revolute

Definition from Wiktionary, the free dictionary
Jump to: navigation, search

English[edit]

Etymology 1[edit]

From Latin revolūtus, perfect passive participle of revolvō (roll back).

Adjective[edit]

revolute (not comparable)

  1. Rolled or recurved on itself.
  2. (botany) Having the edges rolled with the abaxial side outward.

Verb[edit]

revolute (third-person singular simple present revolutes, present participle revoluting, simple past and past participle revoluted)

  1. to roll back, curve upwards

Etymology 2[edit]

Back-formation from revolution.

Verb[edit]

revolute (third-person singular simple present revolutes, present participle revoluting, simple past and past participle revoluted)

  1. to participate in or incite a revolution or revolt
    • 1893, Daily Evening Expositor, editorial, January 28
      The Hawaiians have ‘revoluted’ and dethroned the fat squaw they have hitherto chosen to call a queen.
    • 1996, Lester D. Langley, The Banana Men: American Mercenaries and Entrepreneurs in Central America, 1880-1930
      Christmas always thought himself a “patriotic American,” but, as he saw the matter, a little “revoluting” on behalf of his benefactors—Manuel Bonilla and Estrada Cabrera—in no sense harmed the interestes of the United States.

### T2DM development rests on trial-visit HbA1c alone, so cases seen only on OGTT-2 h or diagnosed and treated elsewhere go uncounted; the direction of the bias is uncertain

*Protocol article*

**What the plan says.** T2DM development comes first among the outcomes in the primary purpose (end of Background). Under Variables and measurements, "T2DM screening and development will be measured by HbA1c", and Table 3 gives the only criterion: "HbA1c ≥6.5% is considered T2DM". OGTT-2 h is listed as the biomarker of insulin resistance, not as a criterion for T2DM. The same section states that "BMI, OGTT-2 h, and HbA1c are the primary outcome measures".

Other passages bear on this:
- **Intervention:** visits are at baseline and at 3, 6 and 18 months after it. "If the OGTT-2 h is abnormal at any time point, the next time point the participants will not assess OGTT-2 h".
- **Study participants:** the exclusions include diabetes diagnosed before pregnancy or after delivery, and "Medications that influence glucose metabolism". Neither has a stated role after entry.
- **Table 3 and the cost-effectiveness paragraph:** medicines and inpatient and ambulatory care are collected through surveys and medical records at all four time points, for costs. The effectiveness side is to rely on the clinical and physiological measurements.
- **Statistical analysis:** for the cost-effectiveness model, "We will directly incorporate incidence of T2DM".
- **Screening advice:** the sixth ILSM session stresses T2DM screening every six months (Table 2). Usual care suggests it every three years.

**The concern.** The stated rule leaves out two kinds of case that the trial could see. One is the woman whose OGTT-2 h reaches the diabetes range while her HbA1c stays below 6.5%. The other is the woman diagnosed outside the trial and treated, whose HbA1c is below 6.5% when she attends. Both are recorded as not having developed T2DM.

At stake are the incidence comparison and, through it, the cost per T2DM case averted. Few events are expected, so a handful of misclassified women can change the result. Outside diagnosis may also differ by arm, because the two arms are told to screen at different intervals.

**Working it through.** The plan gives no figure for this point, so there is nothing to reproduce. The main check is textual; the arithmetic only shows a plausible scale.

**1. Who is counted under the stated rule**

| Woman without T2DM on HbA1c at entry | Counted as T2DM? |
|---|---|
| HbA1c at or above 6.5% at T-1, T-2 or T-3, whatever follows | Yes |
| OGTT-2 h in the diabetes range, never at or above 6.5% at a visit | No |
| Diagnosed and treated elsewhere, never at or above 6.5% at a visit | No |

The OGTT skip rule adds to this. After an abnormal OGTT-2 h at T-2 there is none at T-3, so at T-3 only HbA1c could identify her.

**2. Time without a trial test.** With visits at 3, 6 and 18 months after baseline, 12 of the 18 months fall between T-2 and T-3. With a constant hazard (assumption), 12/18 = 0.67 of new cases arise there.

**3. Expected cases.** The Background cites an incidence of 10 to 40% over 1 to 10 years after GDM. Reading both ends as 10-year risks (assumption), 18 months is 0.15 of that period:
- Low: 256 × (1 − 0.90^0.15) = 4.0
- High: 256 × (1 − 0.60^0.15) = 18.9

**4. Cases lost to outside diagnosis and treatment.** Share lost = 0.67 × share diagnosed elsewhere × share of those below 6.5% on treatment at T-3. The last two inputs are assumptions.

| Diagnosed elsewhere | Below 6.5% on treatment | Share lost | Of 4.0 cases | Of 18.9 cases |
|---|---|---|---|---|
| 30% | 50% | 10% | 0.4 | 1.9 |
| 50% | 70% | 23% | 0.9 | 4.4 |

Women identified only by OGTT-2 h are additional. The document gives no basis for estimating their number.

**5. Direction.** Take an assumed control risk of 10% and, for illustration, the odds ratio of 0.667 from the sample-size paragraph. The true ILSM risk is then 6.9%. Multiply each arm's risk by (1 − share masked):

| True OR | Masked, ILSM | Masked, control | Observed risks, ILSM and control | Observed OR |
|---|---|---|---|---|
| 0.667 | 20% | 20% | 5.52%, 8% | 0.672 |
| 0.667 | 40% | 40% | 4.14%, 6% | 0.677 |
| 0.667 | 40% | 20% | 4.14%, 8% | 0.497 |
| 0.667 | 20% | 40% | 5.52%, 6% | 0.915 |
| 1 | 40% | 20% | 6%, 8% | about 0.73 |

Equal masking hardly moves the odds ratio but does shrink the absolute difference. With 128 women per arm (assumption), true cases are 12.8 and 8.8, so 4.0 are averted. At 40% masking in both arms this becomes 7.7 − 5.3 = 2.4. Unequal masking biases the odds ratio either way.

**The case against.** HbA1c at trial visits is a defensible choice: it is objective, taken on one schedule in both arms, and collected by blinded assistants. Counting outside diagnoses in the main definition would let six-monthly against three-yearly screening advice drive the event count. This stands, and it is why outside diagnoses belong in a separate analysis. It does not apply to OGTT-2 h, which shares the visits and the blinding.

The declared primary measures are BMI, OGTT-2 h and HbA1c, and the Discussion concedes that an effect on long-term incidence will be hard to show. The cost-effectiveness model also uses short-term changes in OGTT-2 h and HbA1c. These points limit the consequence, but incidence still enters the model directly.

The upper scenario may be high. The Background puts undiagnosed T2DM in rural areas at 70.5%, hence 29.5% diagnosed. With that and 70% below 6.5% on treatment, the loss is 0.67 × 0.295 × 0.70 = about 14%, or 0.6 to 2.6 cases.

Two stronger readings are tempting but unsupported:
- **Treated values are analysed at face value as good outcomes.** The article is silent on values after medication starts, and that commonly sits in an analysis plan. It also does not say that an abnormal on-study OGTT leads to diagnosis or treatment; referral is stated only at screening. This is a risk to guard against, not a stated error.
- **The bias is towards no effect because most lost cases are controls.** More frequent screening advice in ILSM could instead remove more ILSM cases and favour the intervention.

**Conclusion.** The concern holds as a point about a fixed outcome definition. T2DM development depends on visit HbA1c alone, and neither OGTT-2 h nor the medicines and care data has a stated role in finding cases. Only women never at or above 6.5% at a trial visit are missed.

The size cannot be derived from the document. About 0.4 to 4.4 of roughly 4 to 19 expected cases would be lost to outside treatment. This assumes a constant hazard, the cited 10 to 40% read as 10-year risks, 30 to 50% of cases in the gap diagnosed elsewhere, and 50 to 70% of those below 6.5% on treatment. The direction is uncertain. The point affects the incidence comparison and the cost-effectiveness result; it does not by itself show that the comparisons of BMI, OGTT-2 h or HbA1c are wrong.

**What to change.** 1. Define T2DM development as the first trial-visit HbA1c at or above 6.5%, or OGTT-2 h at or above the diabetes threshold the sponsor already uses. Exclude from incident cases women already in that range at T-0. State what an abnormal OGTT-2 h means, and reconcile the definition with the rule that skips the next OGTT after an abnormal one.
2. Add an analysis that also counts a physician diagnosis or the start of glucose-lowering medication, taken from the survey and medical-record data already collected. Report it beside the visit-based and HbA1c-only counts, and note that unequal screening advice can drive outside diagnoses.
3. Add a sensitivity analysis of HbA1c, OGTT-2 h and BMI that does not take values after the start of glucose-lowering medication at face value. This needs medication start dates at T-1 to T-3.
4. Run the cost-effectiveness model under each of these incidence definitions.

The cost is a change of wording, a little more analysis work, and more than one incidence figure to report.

• 2000, Barbara Bush, Imperialism, Race and Resistance: Africa and Britain 1919-1945
      Achimota was Fraser’s life’s work, evidence that ‘the glorious West African people’ were gradually changing their conditions by ‘evolving not revoluting [sic]’.
    • 2003, Ed McClanahan, Famous People I Have Known
      I rocked and rolled. I ingested illicit substances. I revoluted.
    • 2004, Samuel Hopkins Adams, The Unspeakable Perk
      “Pins through scarabs,” she laughed, “while beneath you Caracuna riots and revolutes and massacres foreigners.

Anagrams[edit]


Italian[edit]

Adjective[edit]

revolute

  1. Feminine plural form of revoluto

Latin[edit]

Participle[edit]

revolūte

  1. vocative masculine singular of revolūtus